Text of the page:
The journey into Nothing is not over…

Woman for Today

NPG 5856; Catharine Macaulay (nÈe Sawbridge) by Robert Edge PineCatharine Macaulay, born Catharine Sawbridge: social, political and economic radical, educationalist and republican historian,
in a portrait by Robert Edge Pine, oil on canvas, circa 1775 © National Portrait Gallery, London.

Macaulay (2 April 1731 – 22 June 1791) argued that if distribution of wealth is not evenly balanced, society will break apart, and anarchy followed by tyranny will ensue.

She wrote:

“every citizen who possesses ever so small a share of property, is equally as tenacious of it as the most opulent member of society; and this leads him to respect and to support all the laws by which property is protected.”

and:

“….it is only the democratical system, rightly balanced, which can secure the virtue, liberty and happiness of society”.

She was a democratic republican who supported the American and French Revolutions.

She saw that power given to a privileges few corrupts them, and that they too readily lose accountability. The people, if their trust has been betrayed, have reasonable grounds to oppose autocratic government:

“the people may possibly object, that in delivering themselves passively over to the unrestrained rule of others ….they deliver themselves over to men, who, as men, and partaking of the same nature as themselves, are as liable to be governed by the same principles and errors; and to men who, by the great superiority of their station, having no common interest with themselves which might lead them to preserve a salutary check over their vices, must be inclined to abuse in the grossest manner their trust.”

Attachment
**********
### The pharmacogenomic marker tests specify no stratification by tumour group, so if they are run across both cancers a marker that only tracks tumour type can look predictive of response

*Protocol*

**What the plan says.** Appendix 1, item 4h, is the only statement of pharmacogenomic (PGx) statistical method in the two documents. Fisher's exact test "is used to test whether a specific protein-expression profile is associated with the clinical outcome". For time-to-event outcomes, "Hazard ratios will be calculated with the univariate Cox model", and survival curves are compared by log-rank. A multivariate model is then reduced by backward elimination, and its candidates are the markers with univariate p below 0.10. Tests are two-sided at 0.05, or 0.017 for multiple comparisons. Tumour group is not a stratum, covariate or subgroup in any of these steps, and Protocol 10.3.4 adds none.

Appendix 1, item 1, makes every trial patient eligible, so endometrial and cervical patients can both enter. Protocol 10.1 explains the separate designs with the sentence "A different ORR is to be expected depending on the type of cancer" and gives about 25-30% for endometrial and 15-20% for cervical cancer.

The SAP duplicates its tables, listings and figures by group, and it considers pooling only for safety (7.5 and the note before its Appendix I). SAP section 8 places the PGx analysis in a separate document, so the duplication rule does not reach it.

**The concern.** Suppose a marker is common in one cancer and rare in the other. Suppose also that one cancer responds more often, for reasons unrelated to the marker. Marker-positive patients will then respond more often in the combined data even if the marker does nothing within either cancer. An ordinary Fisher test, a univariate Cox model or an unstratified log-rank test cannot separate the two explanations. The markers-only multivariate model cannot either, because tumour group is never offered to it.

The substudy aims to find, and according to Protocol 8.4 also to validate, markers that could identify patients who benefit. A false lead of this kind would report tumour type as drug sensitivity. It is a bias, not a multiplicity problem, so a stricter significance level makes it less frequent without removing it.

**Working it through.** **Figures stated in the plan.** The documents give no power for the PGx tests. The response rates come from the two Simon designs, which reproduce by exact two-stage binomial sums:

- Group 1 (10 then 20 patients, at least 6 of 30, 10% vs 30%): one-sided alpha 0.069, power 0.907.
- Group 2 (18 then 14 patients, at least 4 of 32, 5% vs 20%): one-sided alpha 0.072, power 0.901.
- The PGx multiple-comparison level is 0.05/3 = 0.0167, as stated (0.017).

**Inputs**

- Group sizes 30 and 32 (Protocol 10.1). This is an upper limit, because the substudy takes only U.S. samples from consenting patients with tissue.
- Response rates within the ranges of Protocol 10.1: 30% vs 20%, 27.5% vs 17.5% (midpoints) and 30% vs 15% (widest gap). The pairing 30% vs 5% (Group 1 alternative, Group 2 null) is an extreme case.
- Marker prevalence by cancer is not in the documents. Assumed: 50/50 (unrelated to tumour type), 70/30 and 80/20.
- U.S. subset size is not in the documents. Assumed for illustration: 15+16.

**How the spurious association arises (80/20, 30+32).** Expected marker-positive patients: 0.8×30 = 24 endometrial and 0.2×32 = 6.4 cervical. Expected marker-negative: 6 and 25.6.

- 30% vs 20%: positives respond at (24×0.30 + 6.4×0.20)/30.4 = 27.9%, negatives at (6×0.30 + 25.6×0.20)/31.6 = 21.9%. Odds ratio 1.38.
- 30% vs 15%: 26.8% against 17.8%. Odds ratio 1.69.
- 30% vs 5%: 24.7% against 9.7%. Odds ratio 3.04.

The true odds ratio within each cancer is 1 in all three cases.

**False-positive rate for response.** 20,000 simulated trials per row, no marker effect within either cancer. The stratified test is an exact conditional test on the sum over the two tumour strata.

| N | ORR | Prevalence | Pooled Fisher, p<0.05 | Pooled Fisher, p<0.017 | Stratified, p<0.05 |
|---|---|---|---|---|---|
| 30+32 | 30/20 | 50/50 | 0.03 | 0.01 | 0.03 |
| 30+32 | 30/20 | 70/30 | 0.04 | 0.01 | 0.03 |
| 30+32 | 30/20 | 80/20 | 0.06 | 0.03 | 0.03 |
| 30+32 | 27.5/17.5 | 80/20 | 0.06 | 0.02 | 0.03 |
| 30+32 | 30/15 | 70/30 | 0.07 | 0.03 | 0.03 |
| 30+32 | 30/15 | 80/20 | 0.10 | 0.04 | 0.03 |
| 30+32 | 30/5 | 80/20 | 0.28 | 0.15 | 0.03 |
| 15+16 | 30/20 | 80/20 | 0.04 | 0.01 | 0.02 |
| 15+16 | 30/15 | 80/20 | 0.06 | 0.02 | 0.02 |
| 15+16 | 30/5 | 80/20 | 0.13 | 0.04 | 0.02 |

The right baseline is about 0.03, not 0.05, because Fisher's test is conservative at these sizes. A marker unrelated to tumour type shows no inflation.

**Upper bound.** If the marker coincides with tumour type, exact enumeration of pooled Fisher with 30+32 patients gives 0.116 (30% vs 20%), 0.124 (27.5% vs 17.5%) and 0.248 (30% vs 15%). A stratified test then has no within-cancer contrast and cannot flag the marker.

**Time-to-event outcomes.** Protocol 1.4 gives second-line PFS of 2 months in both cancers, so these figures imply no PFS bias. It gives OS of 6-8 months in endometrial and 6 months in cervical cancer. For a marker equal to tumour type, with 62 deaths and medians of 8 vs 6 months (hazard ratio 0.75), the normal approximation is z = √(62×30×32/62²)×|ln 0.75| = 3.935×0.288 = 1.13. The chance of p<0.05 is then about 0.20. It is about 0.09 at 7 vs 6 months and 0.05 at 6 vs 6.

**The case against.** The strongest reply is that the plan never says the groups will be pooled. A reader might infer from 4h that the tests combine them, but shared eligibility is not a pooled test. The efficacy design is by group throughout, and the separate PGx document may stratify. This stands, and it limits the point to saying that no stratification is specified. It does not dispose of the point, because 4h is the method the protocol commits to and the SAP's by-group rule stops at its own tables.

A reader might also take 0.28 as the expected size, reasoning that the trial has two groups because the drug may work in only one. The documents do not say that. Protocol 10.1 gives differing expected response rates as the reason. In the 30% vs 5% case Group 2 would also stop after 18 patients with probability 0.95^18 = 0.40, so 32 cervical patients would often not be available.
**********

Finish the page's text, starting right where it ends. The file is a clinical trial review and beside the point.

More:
She called for better education for women, like her younger contemporary Mary Wollstonecraft, so their sex could at last take their place in society as equal citizens to men.

She was a member of the Bluestockings circle of leading women intellectuals and artists; she was a correspondent, and inspiration, of the American political writer Mercy Otis Warren, who praised her “Commanding Genius and Brilliance of thought”. Together they shared ideas for improving society and denounced the tyranny of the British government as the violent behaviour of an “unnatural parent”.

NPG 4905; Portraits in the Characters of the Muses in the Temple of Apollo by Richard Samuel

Portraits in the Characters of the Muses in the Temple of Apollo by Richard Samuel, oil on canvas, exhibited 1779. © National Portrait Gallery, London.
Another 18th century Leibovitz-style celebrity group portrait of nine extraordinary women, linked by their intellectual and artistic interests to form the Bluestockings.
They are still familiar names today for their achievements, including the novelist Charlotte Lennox, the painter Angelica Kauffmann and the anti-slavery campaigner Hannah More. Macaulay is seated on the plinth, holding her historian’s scroll.

Their self-conscious poses are a lot less awkward than the ones in last year’s M&S iffy ‘Leading Ladies’ advertizing campaign, and Marks might get some inspiration for womenswear from the neoclassical look.

Links:
Stanford Encyclopaedia entry for Catharine Macaulay

National Portrait Gallery ‘Brilliant Women’(2008 exhibition)
a stimulating introduction to the Bluestockings